Re-imagining Migration’s approach to teaching is grounded in our framework and begins with the recognition that good teaching is always developed in relationship to the students that you teach, the community that you teach in, the culture of your school and classroom, as well as the academic discipline and course in which lessons are delivered and designed.

Our approach builds on a belief that good teaching, and good curriculum, is always in a dialogue between the students in our care, our learning goals, and the dispositions we seek to nurture, the content we are teaching, and the kinds of classroom practices that promote student engagement, understanding, and action.

Below we introduce four resources that will help educators adapt Re-imagining Migration’s approach in their educational settings. They include:

  • Our Learning Arc a question-based thematic sequencing of content for a study of human migration.
  • Dispositions for a World on the Move five core dispositions that we deem essential to navigate a world on increasing mobility, diversity, and complexity.
  • Our Classroom Resources including lesson plans, primary and secondary sources, visual texts, as well as audio and video content for teaching.
  • Thinking Routines thinking structures or malleable micro-teaching tools carefully designed to be used in a wide range of learning spaces to promote the dispositions we have identified below.

Classroom practice is where each of these elements overlaps and come to life.

Where to start?

If you are new to our approach, we suggest you begin by developing an understanding of Re-imagining Migration’s learning arc and then identify the dispositions that you seek to nurture in your students. Once you are clear about where you are in the learning arc and your learning goals, review our resource collection, and select content that is academically and developmentally appropriate for your students. After you have identified foundational texts and resources for your lesson or unit, turn to our collection of thinking routines to consider the teaching tools and strategies you will use to engage learners in the pursuit of inquiry and understanding.

Our Learning Arc for teaching about migration responds to the third question in our framework: “How can we best engage with the topic of migration across the curriculum?”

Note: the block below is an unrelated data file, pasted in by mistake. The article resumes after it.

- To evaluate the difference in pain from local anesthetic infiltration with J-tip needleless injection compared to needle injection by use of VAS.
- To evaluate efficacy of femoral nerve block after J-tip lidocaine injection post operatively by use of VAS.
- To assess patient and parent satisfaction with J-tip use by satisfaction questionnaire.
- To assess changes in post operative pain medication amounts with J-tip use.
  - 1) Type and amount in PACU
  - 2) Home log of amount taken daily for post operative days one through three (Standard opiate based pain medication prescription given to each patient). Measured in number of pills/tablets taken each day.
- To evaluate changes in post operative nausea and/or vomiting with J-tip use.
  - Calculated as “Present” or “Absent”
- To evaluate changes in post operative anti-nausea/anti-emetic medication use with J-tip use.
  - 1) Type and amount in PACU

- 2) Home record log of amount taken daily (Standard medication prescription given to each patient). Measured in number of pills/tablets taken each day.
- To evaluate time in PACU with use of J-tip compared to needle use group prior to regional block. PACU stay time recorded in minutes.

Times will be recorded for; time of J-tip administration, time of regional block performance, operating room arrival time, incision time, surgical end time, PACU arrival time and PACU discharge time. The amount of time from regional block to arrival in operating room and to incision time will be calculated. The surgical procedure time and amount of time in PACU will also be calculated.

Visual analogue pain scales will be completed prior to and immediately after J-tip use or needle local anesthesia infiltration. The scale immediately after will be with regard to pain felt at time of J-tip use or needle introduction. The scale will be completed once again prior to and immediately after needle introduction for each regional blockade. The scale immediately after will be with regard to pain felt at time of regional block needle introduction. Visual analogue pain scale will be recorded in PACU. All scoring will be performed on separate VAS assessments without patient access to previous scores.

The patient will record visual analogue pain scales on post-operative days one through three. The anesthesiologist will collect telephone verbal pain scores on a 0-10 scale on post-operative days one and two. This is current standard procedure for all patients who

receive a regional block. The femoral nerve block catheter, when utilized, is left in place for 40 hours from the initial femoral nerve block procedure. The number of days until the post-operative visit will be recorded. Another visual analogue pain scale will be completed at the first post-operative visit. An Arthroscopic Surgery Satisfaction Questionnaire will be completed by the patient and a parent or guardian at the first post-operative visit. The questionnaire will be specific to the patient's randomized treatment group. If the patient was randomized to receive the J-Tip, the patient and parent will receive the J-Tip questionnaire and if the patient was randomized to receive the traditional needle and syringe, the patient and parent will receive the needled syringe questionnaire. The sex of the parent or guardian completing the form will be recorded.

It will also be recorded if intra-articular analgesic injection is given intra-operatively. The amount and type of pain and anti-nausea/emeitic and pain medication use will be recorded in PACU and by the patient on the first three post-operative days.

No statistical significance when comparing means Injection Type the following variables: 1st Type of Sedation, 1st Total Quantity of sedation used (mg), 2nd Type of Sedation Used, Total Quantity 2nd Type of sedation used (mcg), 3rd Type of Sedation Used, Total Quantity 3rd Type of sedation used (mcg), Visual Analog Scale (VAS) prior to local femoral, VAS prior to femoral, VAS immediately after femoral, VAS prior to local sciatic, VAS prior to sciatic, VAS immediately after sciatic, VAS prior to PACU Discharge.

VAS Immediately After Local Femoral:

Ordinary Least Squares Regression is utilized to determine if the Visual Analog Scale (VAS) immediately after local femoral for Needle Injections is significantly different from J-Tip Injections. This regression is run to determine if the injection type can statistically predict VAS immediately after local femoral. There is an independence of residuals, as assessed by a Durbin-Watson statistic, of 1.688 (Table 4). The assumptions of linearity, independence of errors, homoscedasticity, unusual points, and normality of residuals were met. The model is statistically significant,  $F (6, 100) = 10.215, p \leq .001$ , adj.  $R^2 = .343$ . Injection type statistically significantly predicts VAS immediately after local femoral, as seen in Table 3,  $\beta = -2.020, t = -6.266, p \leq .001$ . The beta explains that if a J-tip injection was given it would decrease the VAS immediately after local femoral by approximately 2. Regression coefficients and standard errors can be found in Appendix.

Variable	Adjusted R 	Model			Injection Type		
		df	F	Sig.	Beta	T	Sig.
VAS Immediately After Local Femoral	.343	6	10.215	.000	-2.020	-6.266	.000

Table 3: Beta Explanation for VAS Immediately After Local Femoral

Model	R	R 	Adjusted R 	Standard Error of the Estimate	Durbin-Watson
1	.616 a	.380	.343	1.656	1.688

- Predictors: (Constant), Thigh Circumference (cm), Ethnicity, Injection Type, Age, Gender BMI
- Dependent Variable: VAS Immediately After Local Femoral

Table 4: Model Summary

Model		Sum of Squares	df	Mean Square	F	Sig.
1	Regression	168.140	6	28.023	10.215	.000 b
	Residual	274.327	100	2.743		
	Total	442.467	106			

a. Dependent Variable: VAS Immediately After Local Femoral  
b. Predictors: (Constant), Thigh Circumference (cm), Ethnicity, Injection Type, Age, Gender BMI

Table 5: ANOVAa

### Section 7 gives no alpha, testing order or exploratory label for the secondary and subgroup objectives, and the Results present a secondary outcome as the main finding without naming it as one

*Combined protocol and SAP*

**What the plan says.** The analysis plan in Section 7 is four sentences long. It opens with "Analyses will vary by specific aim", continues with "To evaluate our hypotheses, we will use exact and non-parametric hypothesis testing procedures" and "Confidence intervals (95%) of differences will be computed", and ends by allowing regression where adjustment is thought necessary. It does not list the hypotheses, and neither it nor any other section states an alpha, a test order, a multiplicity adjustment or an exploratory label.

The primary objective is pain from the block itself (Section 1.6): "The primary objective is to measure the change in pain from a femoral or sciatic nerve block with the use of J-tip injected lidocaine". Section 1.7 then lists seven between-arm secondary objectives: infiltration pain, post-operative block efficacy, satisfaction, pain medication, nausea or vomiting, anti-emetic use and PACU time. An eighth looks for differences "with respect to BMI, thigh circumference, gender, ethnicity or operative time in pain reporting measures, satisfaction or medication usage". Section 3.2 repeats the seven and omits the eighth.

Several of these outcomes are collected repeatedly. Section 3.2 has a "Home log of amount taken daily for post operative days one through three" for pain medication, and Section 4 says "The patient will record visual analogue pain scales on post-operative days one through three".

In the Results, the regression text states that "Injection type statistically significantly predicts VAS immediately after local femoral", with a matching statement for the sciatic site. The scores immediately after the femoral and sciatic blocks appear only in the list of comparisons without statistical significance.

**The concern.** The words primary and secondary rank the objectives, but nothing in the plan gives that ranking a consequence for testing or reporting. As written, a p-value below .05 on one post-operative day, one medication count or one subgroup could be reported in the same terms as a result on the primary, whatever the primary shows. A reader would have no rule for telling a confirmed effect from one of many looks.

The Learning Arc is guided by our belief that understanding migration requires more than remembering information. Instead, we believe understanding migration entails having the capacity to reason one’s way through and respond to a situation, a media report, or mass displacement in a way that allows us to advance and consider possible explanations, interpret or contextualize perspectives, and compare present developments with past ones. To engage migration in this way educators will need to deepen their own understanding of migration, and continuously explore of key questions that arise related to making educating about migration accessible across disciplines and age groups.

To facilitate this process, our Learning Arc raises fundamental questions about our shared human experience: Who are we? Where do we come from? Why do people leave their homes? What is the meaning of borders? Who is responsible for the people who straddle more than one nation? What is my responsibility in constructing welcoming and inclusive societies?

How do I use the learning arc?

Our Learning Arc creates a suggested framework for learning and teaching about migration and does so by raising key questions that build on one another surrounding the experience of migration. We invite you to explore the Learning Arc in its entirety before beginning on your curriculum planning journey.

While we believe there is lasting educational value in following the entire Learning Arc, we recognize educators may choose to concentrate on particular questions or subsections of the arc. Our Curriculum Building Tool is intended to help you achieve this goal, and will help you use the Learning Arc to design learning experiences, interdisciplinary curricula, and academic inquiry following the design.

Print a copy of the full LEARNING ARC with additional guiding questions.

Re-imagining Migration’s EDUCATION FRAMEWORK identifies five core dispositions that we deem essential to navigate a world on increasing mobility, diversity, and complexity.  One way to think about the dispositions is as the overarching learning goals of curriculum preparing young people for a world on the move. They are briefly described below, highlighting cognitive as well as social, emotional, and ethical dimensions of learning and development. Follow the link at the bottom for more detail.

  • The capacity, sensitivity, and inclination to Understand Perspectives.